by Dirk Dusharme
Milestones, Etc. makes project scheduling and planning as easy as clicking your mouse. Using the setup Wizard, and following the excellent documentation, we created a standard Gantt chart in about 10 minutes. We did our testing on the 5.01 beta version, which includes several useful new features.
Up to four calendar rows of years, months, weeks, days or hours can be specified, or users also may define their own calendar units. To lay out a chart, users select a start milestone from the symbol palette and place it on the appropriate task line beneath the desired start date. Click and drag a finish milestone from the start milestone, and the two automatically connect with a specified line type. To change the schedule, users simply click and drag milestones to new start or end dates. Milestones, Etc. provides a wide array of symbol and line types, all customizable, or users can design their own.
Users can create up to 10 columns to display tasks and data associated with the task -- budgeted cost and manpower figures, for instance. A Smart Columns feature automatically places program-generated information into columns; moving milestones automatically updates the column data and vice versa.
The software automatically annotates each milestone with the date and user text notes that move with the milestone. Graphics and free-form text notes may be added anywhere on the diagram. Free-form text suffers from only one drawback: In the latest version, Kidasa removed the ability to resize text blocks.
For large schedules with many tasks and subtasks, Milestones, Etc. provides an outline mode that allows users to identify the hierarchical nature of tasks, i.e., subtasks can be indented beneath the main task. In addition, with a mouse click, tasks can be rolled up to hide subtasks -- ideal when it's only necessary to show a project overview.
Another helpful feature for large projects is the software's ability to sort tasks by name or start date. A filtering feature lets users show only tasks within a certain date range, outline level or by a particular word in the task name. By carefully following naming conventions, users can filter tasks according to department or person.
Task dependencies are easily defined. Connect a milestone of one task to milestones of one or more other tasks, and the dependency is set. Move the parent milestone, and all dependent milestones will follow. The only glitch we found was that dependency lines do not avoid milestones that get between the parent and any dependents.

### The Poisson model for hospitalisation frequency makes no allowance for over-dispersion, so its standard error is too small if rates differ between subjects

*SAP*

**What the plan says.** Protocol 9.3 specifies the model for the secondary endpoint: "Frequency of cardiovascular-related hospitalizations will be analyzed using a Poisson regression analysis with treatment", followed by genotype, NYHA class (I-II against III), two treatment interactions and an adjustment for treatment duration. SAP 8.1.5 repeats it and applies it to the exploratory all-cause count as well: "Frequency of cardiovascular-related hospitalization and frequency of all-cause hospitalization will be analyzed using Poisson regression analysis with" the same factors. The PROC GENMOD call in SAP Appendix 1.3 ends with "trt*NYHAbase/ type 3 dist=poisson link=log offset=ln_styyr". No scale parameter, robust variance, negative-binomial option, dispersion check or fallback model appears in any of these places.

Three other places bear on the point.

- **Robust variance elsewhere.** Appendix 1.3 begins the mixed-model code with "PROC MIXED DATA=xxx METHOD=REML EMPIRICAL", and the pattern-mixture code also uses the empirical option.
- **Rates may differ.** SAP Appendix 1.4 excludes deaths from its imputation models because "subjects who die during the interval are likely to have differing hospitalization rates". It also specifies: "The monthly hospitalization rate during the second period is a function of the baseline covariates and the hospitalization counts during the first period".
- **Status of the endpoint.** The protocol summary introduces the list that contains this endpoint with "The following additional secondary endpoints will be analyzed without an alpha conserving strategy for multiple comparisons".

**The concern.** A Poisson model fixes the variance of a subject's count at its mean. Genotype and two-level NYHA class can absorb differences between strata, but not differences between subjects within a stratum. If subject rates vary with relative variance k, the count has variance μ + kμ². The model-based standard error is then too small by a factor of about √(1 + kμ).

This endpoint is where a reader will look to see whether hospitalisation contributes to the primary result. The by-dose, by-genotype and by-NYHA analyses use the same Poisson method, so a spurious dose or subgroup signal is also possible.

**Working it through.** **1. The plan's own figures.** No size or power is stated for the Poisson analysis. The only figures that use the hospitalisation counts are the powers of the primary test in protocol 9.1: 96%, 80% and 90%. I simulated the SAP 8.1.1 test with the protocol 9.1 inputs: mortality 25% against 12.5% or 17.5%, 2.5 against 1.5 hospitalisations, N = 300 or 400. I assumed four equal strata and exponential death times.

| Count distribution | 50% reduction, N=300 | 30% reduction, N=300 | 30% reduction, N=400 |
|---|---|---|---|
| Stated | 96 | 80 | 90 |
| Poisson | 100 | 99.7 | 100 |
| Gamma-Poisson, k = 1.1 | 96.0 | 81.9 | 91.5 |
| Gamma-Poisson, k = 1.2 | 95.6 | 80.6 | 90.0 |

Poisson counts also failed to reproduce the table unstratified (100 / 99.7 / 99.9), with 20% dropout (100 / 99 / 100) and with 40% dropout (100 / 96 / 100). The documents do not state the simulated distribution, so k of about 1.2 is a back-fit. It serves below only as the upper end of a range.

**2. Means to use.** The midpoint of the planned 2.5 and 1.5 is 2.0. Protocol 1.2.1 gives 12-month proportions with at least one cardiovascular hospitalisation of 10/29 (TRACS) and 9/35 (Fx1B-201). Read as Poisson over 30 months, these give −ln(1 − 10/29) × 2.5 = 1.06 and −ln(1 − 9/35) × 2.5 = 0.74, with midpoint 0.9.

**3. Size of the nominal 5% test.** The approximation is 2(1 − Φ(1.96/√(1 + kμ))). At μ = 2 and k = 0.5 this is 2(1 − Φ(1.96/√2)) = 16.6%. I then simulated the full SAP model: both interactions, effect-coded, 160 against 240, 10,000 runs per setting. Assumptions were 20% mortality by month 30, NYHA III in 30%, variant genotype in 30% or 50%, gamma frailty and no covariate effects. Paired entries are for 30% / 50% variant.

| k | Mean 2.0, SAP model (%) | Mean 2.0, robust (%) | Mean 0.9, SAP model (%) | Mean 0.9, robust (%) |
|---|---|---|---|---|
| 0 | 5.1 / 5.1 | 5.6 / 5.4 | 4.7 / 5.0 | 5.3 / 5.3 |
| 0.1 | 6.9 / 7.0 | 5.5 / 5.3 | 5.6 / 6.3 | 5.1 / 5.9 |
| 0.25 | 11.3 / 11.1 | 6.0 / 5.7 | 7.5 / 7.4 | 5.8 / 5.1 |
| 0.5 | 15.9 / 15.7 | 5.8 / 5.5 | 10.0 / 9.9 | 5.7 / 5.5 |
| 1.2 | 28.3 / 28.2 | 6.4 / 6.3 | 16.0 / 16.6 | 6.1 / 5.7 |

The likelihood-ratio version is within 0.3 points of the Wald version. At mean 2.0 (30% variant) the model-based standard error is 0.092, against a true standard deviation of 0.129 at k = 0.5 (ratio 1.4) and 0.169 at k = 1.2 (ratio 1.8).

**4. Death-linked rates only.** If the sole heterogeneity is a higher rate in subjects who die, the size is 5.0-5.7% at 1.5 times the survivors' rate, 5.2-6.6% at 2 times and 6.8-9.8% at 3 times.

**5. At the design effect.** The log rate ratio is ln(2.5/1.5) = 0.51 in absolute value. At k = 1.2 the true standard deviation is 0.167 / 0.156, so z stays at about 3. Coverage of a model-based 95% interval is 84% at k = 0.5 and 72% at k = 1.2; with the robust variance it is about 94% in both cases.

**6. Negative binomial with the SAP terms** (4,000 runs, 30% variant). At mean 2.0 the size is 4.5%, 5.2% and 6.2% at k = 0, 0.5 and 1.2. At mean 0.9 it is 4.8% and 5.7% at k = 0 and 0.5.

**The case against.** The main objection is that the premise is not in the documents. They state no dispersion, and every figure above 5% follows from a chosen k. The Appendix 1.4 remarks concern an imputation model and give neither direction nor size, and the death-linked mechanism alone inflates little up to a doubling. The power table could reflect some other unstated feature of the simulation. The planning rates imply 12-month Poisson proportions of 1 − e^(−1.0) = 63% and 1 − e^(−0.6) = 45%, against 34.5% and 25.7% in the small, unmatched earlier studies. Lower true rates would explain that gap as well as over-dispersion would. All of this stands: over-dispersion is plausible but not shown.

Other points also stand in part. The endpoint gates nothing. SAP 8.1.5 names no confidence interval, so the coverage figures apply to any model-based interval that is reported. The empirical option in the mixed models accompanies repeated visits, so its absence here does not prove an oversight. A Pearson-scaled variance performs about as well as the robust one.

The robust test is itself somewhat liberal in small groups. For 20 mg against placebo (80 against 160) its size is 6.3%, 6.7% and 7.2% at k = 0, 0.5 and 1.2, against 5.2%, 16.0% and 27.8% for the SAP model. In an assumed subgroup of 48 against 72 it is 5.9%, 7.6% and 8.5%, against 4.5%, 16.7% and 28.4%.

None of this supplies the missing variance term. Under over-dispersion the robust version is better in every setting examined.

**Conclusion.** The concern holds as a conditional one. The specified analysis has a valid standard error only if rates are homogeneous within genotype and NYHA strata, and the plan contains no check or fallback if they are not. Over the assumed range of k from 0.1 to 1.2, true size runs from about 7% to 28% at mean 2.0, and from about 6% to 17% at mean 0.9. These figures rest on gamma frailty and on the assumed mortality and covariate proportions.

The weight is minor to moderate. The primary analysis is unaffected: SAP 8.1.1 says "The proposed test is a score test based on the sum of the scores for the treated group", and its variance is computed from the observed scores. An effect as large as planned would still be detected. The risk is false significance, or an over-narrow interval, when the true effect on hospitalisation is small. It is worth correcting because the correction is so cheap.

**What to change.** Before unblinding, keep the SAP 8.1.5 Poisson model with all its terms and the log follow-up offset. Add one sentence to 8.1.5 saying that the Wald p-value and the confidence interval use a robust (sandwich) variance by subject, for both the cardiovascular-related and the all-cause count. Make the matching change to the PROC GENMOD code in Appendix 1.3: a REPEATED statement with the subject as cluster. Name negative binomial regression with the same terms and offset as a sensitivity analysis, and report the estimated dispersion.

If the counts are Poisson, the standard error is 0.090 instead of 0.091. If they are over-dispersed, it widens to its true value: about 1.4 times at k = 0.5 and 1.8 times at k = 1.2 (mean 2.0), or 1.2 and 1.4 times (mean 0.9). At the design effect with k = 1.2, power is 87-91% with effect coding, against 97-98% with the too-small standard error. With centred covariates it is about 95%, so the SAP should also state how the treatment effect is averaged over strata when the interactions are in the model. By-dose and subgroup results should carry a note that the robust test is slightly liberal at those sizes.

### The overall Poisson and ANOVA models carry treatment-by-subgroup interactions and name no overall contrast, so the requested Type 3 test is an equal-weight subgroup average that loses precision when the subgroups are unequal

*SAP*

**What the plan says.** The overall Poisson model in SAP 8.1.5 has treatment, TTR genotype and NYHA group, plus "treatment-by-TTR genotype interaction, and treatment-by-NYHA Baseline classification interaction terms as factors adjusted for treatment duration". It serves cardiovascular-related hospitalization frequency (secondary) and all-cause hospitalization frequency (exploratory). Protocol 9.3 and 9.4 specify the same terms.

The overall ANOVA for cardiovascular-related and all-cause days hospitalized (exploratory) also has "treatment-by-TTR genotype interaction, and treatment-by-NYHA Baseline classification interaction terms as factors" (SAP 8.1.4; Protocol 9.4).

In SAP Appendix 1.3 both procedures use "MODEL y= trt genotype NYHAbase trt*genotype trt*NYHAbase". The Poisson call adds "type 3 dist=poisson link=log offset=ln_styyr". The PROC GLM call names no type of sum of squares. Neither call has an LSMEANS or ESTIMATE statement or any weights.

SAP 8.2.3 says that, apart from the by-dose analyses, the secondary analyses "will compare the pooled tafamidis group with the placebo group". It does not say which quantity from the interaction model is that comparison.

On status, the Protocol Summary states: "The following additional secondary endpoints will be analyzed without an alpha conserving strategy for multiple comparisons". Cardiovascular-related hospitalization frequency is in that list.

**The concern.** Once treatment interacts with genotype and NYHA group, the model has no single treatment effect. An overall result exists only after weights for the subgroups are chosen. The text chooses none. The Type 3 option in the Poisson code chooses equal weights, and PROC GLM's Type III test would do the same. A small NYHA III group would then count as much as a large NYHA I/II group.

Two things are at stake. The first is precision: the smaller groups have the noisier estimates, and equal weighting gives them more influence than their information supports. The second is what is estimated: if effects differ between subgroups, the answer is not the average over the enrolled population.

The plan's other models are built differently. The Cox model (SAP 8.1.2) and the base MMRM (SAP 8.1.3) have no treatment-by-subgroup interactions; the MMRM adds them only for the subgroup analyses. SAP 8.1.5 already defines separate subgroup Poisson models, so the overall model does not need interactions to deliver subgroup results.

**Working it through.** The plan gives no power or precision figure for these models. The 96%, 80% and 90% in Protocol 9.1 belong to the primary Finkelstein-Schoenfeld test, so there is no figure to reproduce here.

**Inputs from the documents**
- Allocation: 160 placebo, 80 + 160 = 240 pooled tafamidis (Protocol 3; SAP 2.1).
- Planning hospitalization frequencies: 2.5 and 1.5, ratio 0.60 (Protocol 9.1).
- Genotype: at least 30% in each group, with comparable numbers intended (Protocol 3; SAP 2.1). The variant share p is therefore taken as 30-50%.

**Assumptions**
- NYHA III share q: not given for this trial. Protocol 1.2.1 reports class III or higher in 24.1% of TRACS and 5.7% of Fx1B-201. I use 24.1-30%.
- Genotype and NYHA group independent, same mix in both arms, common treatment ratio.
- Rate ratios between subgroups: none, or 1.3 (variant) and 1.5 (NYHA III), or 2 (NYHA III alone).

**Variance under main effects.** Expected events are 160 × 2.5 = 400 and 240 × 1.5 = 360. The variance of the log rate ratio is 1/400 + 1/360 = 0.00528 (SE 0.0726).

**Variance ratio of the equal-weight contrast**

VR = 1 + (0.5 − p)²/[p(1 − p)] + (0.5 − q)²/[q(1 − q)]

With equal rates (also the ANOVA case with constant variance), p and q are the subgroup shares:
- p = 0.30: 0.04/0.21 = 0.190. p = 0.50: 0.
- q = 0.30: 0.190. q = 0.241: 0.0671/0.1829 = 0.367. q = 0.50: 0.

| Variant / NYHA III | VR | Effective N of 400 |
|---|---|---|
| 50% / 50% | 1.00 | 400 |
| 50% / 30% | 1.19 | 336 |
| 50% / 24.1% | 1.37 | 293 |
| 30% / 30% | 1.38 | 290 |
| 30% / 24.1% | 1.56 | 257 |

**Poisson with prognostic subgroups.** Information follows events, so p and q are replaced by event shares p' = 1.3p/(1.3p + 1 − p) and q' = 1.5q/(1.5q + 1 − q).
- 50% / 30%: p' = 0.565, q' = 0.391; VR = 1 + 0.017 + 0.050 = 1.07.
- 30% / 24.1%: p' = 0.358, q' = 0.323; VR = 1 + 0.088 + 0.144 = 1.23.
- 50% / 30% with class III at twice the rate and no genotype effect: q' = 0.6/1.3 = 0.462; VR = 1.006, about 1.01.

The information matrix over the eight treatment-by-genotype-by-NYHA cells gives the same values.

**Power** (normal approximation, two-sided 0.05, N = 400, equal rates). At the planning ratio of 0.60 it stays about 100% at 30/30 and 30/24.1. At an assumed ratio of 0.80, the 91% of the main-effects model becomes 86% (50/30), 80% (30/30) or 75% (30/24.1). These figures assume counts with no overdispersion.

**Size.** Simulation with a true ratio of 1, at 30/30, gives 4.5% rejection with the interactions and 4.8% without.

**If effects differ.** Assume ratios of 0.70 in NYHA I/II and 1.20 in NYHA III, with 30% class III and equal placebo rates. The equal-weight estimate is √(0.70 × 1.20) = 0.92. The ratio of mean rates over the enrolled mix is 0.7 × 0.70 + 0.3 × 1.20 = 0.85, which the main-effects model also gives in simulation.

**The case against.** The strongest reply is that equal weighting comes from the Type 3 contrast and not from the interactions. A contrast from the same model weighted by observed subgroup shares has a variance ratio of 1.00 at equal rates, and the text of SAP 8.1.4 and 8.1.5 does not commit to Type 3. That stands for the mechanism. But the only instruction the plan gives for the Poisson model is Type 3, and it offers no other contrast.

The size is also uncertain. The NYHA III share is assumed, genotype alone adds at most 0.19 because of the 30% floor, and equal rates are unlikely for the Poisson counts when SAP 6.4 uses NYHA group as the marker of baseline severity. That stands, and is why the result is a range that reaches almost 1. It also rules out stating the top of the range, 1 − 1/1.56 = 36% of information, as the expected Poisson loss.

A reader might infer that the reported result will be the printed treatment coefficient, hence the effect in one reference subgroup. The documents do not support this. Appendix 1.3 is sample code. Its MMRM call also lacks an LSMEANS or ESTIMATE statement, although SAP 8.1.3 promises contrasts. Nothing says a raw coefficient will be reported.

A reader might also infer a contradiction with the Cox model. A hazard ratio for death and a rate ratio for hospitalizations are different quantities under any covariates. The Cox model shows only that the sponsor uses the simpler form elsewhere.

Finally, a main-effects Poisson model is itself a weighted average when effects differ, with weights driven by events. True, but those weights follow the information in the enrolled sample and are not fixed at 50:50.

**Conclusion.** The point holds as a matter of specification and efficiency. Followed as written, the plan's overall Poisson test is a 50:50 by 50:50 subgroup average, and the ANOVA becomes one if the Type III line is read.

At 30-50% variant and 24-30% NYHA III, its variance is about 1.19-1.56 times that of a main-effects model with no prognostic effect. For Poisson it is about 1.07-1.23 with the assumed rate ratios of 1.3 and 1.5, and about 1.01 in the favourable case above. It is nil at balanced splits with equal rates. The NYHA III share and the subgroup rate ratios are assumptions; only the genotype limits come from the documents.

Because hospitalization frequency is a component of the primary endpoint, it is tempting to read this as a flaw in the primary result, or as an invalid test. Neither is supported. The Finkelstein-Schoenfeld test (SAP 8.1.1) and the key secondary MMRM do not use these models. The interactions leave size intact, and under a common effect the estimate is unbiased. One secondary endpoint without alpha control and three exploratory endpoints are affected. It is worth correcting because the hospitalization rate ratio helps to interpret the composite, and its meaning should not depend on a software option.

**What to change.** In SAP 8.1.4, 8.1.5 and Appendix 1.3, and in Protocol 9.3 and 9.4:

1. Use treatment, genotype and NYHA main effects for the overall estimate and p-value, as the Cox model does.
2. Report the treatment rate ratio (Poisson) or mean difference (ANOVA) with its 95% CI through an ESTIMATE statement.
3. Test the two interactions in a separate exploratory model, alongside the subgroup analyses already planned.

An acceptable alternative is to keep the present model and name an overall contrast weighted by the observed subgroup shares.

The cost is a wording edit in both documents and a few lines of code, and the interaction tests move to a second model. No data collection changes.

The software easily handles linking a milestone to another application, document or Web address.
Of course, what good is a schedule if you can't associate important information with it -- cost data, for example? Milestones, Etc. allows users to create up to nine data fields. A field may represent data for calendar units across the entire project (e.g., project monthly budget figures) or data for each task's calendar unit (e.g., task monthly budget figures). Once data is input, it can be graphed using the program's datagraph function.
We were disappointed that Milestones, Etc. does not provide a means for importing user data; it must be input manually or cut and pasted from other applications. This is surprising, given the product's extensive ODBC and OLE support, which are available only for importing scheduling data. The company says they plan to support user data import in future releases.
Version 5.01 also includes the ability to create baseline schedules. The baseline, usually the original "wish" schedule, can be displayed, hidden or locked in place. It's a nice feature for those who need to track schedule slippage.
Another new feature is an Internet publishing Wizard that steps users through creating an HTML page that may include a JPG or BMP image of the Gantt chart. Our test created a usable HTML page along with associated links.
We encountered only minor problems using the software, mostly in the user interface. Milestones, Etc. uses pull-down menus to set preferences. Each time a preference is set, the menu closes, so to set multiple preferences, you must keep reopening the menu. Although the manual was one of the best we have seen, it sometimes refers to example files that are misplaced, and users must browse the Milestones folder to find them.
All in all, this is an excellent piece of software. The easy-to-use interface and comprehensive manual allow users to create project schedules in no time. A reasonable price and good customer support round out the package. Now, if only someone could write a piece of software that made us keep the schedules we create .
System requirements: Windows 95 or NT, CD-ROM or 3.5" floppy disk, 4 MB RAM, 6 MB hard disk space.
Contact: Kidasa Software
1114 Lost Creek Blvd., Suite 300
Austin, TX 78746
Telephone: (512) 328-0167
Fax: (512) 328-0247